Necessary Complexity in Virtual Gaming and Games Within Games

Posted by | January 4, 2009

The good folks over at are running a great article about necessary complexity in games, using the failure of Google’s Lively MMO as an example. Short order, games that are too complex might offer players a wealth of options and free cookies, but no one’s going to run that kind of rat maze when they could be playing World of Warcraft. A game that’s too simple, like Lively, risks boring players out of their skulls with a lack of options and sending them back to playing World of Warcraft. Or, to use the jargon of the day, boring games suck. You can read the article here.

Now, I’ve been a part of the pen-and-paper gaming world for aeons long past remembering, and our shrouded guild of fiends and ghouls has been wrestling with the same problem. Why is the most popular role-playing game in the world, one Dungeons & Dragons, so complex compared to games that run in the same ecological niche? You’d think that a simpler game would attract more players, right? Meanwhile, a much simpler game, the anime-inspired BESM (Big Eyes, Small Mouth), sold well and did just what it said on the tin, but eventually fell away because after a while no one actually played it. What happened?

It turns out, any given game is merely the wrapping around other, smaller games, a sort of nested chinese puzzlebox which unlocks to offer up another mysterious segmented cube. There are at least three inner games, as it were, and games that lack these secret challenges are hollow doll figures forever at risk of collapsing in on themselves.

First, you have the completion of goals. This is the game you see splashed on the back of the box and mangled in the cover art. Rescue the princess, beat down the killers, score a touchdown in overtime to take the championship. Are you a bad enough dude to rescue the president?

The second game lurks within the mechanics. Take that football game. You could probably design the entire game to run off a single analog stick; just choose a play, point the stick, and things happen. But you wouldn’t, because that would suck. Instead, the smart design is to make use of the whole controller so the player is always doing something; running the stick, mashing buttons, pulling up menus. The physical act of interaction with the game is a game in itself, something Nintendo’s Wii and its wonderful Wiimote prove in blood on every monthly sales chart. Mastering these interactions and game mechanics becomes part of the fun, with obvious rewards out on the playing field.

The third game is a matter of style. That is, how much of their personality can the players shove into the game as it rolls through to its grisly conclusion? Players like to customize things, even in insignificant ways. Their own colours, their own names, special sound effects. Players will also chew through the meat of a game in their own beastial manners, say, favouring long passes in a football game or trying to physically beat the other team into submission through injuries on the field. Players seek with an unconscious frenzy any opportunity to imprint their personal stamp upon a game, and the more a game caters to this insatiable desire, the more often players will return to ply their craft. You’ve heard of gamers descending back into the dessicated bowels of Fallout 3 for an evil run or to have a go at a melee-only character, and this is why.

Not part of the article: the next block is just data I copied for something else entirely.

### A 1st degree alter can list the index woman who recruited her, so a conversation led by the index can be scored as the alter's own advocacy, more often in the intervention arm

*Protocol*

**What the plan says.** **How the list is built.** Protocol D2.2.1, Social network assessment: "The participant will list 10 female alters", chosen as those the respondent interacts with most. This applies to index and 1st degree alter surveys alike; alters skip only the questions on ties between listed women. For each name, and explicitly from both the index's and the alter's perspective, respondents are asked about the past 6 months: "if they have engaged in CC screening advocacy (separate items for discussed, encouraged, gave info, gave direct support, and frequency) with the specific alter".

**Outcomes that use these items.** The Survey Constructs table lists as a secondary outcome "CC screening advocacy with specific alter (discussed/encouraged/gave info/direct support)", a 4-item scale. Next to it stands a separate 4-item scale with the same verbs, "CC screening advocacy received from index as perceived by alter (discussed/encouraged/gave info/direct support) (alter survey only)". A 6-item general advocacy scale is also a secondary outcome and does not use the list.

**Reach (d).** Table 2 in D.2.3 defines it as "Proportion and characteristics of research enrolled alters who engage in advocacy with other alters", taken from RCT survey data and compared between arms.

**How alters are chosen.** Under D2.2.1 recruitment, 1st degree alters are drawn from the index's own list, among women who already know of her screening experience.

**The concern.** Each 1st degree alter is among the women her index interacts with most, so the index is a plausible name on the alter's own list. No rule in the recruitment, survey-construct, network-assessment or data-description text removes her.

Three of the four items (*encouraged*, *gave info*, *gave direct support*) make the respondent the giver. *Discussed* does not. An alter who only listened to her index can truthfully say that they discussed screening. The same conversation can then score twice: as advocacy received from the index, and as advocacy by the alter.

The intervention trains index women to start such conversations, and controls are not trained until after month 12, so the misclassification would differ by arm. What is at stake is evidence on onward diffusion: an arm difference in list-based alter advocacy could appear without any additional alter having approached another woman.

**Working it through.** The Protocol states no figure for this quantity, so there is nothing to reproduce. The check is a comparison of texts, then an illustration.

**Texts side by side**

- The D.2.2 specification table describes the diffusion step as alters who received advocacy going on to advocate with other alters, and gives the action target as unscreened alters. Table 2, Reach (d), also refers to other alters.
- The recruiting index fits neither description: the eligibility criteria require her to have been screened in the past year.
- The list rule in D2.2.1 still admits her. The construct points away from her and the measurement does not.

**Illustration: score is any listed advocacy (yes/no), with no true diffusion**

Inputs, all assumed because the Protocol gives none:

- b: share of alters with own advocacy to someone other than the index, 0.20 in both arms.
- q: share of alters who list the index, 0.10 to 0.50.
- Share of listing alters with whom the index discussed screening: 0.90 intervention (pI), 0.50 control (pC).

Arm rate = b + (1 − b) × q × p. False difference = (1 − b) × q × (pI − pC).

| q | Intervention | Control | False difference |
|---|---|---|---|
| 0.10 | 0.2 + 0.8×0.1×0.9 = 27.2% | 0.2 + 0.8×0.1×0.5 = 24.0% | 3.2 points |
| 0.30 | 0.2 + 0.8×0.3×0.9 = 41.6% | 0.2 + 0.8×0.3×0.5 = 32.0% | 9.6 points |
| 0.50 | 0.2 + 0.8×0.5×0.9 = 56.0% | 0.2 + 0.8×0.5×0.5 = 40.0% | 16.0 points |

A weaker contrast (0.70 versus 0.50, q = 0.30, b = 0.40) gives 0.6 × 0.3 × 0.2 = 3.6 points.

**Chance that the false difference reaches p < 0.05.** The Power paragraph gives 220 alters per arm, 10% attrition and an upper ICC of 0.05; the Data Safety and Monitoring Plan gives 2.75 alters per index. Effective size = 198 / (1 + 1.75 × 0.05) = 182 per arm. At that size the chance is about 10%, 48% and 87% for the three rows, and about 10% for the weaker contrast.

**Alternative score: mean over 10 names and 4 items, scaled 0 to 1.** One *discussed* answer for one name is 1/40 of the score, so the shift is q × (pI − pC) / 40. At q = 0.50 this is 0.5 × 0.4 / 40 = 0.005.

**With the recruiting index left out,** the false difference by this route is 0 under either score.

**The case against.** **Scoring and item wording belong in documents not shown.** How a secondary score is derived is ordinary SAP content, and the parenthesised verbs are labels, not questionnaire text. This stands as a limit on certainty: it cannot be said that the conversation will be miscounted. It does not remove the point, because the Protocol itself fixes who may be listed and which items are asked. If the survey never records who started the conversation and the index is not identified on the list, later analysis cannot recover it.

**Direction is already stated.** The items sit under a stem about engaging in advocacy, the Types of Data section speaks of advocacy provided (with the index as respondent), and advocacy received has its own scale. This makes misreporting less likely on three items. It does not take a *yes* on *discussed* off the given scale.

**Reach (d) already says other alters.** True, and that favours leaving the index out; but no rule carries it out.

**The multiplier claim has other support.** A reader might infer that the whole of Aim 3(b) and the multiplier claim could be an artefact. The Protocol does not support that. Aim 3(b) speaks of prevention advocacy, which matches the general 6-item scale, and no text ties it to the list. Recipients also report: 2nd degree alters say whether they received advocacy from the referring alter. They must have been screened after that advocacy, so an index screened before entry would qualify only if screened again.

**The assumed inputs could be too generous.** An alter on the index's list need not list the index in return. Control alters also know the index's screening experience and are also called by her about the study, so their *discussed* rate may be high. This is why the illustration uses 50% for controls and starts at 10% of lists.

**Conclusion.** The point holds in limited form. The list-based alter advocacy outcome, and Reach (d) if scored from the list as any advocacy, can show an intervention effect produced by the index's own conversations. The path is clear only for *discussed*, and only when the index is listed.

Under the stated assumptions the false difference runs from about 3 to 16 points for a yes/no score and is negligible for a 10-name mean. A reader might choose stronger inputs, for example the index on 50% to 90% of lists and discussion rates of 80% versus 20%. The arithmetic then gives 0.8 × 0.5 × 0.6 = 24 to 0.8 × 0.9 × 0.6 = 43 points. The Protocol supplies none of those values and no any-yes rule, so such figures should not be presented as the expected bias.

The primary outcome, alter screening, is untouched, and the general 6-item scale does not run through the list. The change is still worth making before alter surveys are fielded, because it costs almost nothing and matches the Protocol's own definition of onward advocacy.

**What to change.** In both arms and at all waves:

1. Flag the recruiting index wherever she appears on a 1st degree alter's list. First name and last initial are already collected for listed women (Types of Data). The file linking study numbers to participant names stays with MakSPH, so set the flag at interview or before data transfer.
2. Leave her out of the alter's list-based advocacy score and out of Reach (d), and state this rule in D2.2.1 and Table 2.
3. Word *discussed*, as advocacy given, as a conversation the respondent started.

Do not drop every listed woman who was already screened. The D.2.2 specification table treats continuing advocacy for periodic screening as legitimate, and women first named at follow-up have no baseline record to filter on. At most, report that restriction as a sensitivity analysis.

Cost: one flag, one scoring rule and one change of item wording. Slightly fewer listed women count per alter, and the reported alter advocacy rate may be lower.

In the table-top world, Dungeons & Dragons is so successful because every part of the game is a game. From the moment you sit down at the table, a roster of endless goals and adventures faces you. The game mechanics require involvement as you consider the effects of cover in protecting your character against the option of sending a sheet of blistering flame out to scorch your foes. Will the dice favour your daring? There’s also the matter of your character, every mark upon his record sheet a choice you made and a line to define his appearance and manners in the illustrations of legend. Yes, Sir Gobblecoque defeated the dragon, but did he use sword, or spear, or a rallying cry that brought the townsfolk’s wrath upon the beast? All up to you.

BESM, though, while it presents the same parade of adventure, rings hollow from inside its brightly coloured thorax. The issue is that the game mechanics are so simple that if a fish might roll the dice, perhaps by some mechanical contrivance involving fish flakes and cunning levers, it could play the game with an equal proficiency to any human agency. Also, while the player can define his character in any way he likes, those artistic strokes must follow a simple paint-by-numbers composition in the game mechanics, such that in the game those masterful strokes only serve to vaguely cover the same rainbow unicorn on velvet that lies underneath every other character. In the end, although BESM is simple and easy, there really isn’t much room to make personal style and expression matter. The game was limited, and doomed, by its simplicity.

Over in the computer world, this is why some two-bit garage company like Linden Labs is pulling in the mad cash over the Beast Google. Linden’s Second Life MMO is complex, but that complexity lets players do what they want, how they want, wearing whatever kind of virtual dong they enjoy. So players flock to it. Google’s Lively failed to provide these options, instead choosing a safe and simple road without even the slightest hint of dick. Now it’s dead.

Thus ends the lesson.

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